THE sun rises from the sea as I wipe condensation from the inside of the windscreen. A few seconds of confusion elapse. Where am I? Ah yes, the Beauly Firth, just north of Inverness. And I’ve slept in the car. That’s why I am in my sleeping bag.
Two hours later I’m waiting for the gate to open in Glen Strathfarrar when a big bloke in a Land-Rover pulls up. Glen Strathfarrar is in a private estate. Only 25 cars belonging to the lower orders are allowed access at any one time during the summer months – none in winter. I am first in the queue, the same position I was in when they handed out the Mr Awkward heads, apparently.
The big bloke has his own key. He grunts at me as he undoes the lock, but only after I say hello to him first. He is dressed very sharply – tweed cap, stalking boots, waistcoat, red tie, crisp white shirt. I’m wearing sort of crumpled sack cloth and look like I’ve slept in an allotment shed. He drives his vehicle through, parks, walks back to the gate and locks it again.
Hmmmm . . . A verse from the hymn All Things Bright and Beautiful springs to mind, a verse you don’t often hear sung these days.
The rich man in his castle
The poor man at his gate
He made them, high or lowly
And ordered their estate
(Research reveals the hymn was written by Cecil F Alexander in 1848 at Markree Castle near Sligo, Ireland. Well, we know what happened to many of the rich men in their castles in Ireland in the ensuing years, especially the English ones – and I don’t think God had much to do with it. And 1848? Hey, that’s right at the height of the potato famine, the Great Hunger in which a million Irish people perished. All Things Bright and Beautiful? What was Cecil on, for heaven’s sake?)
A few minutes later, just before the Radio 2 pips go for 9am, out comes the gatekeeper from her cottage, hands me a pass for the glen and opens the gate with a cheery smile. Off I go to the purple-headed mountains.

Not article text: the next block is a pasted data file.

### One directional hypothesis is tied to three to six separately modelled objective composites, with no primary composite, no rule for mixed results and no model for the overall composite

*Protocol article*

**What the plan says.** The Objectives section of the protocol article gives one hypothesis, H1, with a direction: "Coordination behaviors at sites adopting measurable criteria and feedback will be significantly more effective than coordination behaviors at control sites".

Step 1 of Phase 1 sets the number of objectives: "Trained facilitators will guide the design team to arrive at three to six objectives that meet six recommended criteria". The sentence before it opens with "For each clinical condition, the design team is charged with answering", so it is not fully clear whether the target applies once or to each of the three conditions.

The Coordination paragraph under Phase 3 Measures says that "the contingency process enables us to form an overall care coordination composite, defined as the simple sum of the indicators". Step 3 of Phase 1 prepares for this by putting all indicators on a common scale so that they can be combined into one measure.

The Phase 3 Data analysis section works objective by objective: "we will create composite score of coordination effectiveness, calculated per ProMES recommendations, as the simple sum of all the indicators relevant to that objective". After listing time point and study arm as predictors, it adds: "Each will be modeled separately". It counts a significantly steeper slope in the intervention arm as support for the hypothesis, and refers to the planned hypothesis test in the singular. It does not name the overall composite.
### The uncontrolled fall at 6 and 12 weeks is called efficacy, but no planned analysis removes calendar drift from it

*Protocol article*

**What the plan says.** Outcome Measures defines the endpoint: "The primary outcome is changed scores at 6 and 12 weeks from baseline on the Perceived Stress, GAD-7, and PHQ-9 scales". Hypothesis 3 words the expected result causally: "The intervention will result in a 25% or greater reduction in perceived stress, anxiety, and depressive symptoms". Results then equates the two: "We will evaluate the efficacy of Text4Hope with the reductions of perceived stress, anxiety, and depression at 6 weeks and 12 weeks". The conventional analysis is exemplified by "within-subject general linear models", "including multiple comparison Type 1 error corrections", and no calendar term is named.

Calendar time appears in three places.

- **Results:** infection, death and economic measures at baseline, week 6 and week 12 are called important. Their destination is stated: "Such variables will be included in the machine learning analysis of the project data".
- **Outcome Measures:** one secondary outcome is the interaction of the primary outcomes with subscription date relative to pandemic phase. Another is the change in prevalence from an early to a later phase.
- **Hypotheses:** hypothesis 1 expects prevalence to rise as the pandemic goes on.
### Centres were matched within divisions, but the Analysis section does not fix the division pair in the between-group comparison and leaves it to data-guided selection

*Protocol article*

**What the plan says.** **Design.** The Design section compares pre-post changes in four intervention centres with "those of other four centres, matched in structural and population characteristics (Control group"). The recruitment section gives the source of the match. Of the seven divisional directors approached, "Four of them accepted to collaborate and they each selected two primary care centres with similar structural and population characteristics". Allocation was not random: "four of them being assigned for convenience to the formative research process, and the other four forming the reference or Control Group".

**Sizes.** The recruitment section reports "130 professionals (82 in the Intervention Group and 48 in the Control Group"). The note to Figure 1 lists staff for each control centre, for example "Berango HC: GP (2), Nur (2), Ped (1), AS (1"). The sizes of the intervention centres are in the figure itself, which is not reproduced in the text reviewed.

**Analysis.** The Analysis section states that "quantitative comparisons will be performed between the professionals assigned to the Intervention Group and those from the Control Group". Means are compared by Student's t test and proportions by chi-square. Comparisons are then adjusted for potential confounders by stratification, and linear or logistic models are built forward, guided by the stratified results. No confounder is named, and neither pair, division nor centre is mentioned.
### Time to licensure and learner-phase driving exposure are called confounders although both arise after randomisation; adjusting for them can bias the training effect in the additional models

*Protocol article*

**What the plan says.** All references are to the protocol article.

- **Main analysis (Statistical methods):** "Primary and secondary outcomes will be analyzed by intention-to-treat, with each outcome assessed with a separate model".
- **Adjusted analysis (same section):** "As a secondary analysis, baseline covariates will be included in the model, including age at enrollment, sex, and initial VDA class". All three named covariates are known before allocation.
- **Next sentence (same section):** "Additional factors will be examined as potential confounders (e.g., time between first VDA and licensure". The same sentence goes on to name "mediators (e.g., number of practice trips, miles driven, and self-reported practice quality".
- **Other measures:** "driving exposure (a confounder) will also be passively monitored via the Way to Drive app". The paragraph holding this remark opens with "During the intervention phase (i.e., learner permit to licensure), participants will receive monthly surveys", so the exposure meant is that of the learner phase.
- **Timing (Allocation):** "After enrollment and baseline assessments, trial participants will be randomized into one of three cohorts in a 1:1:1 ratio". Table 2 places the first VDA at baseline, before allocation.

I park near near Loch a’ Mhuillidh and have a brew while a handful of fellow walkers pull on their boots. Above me and to the north rises the Strathfarrar ridge, a chain of four Munros that zigzags west towards the foot of Loch Monar. This is all new ground to me. There’s a huge expanse of wild country out there, a lot of peaks I haven’t climbed and a lot of uninhabited glens I have yet to set eyes upon – never mind set foot in.
Sgurr na Ruaidhe is my first target. Then come Carn nan Gobhar, Sgur a’ Choire Ghlais and Sgurr Fhaur-thuill. If that’s not enough, there’s an ungainly lump of ground of Munro stature but not in the classification that has to be climbed, Creag Ghorm a’ Bhealaich, and another at the end of the ridge, Sgurr na Fearstaig.
I have always had a great deal of trouble pronouncing Scottish mountain names. Sgurr Fhaur-thuill is pronounced Skoor Ooer hily, would you believe. I started to learn Polish once and found it quite straightforward – got well past the “piwo prosze” stage. This Gaelic stuff, though, leaves me baffled.
It is extremely cold and windy on the ridge, with the peaks occasionally disappearing behind streaming banks of mist. I cross the rocky summit of Carn nan Goghar then slog up the main peak, Sgur a’ Choire Ghlais, to rest behind one of the two cairns. On then to the next peak.
But what is this approaching from Creag Ghorm a’ Bhealaich? Another party of walkers doing the ridge in the opposite direction? No, it’s a stalking party.
The chap with the red tie – who opened the gate then locked it again while I loitered like a pauper – is leading the group. As they draw near I see his face matches the colour of his tie. He looks livid. He looks absolutely beside himself with rage. Something has really got his back up.
Let us briefly digress into those “word association” exercises psychologists use on the criminally insane. You’ve seen them on the telly. The psychologist utters a word and the patient responds with the first word that comes into their head. For instance, the psychologist says apple and the patient says crossbow. The psychologist says knife and the patient says peas. I see this guy’s red face and the first thing that comes into my head is the Prague Spring.
Yes, the Prague Spring – Alexander Dubcek’s brief period of popular reform that caught the imagination of the world but brought the might of the soviet empire crashing down on his beautiful city.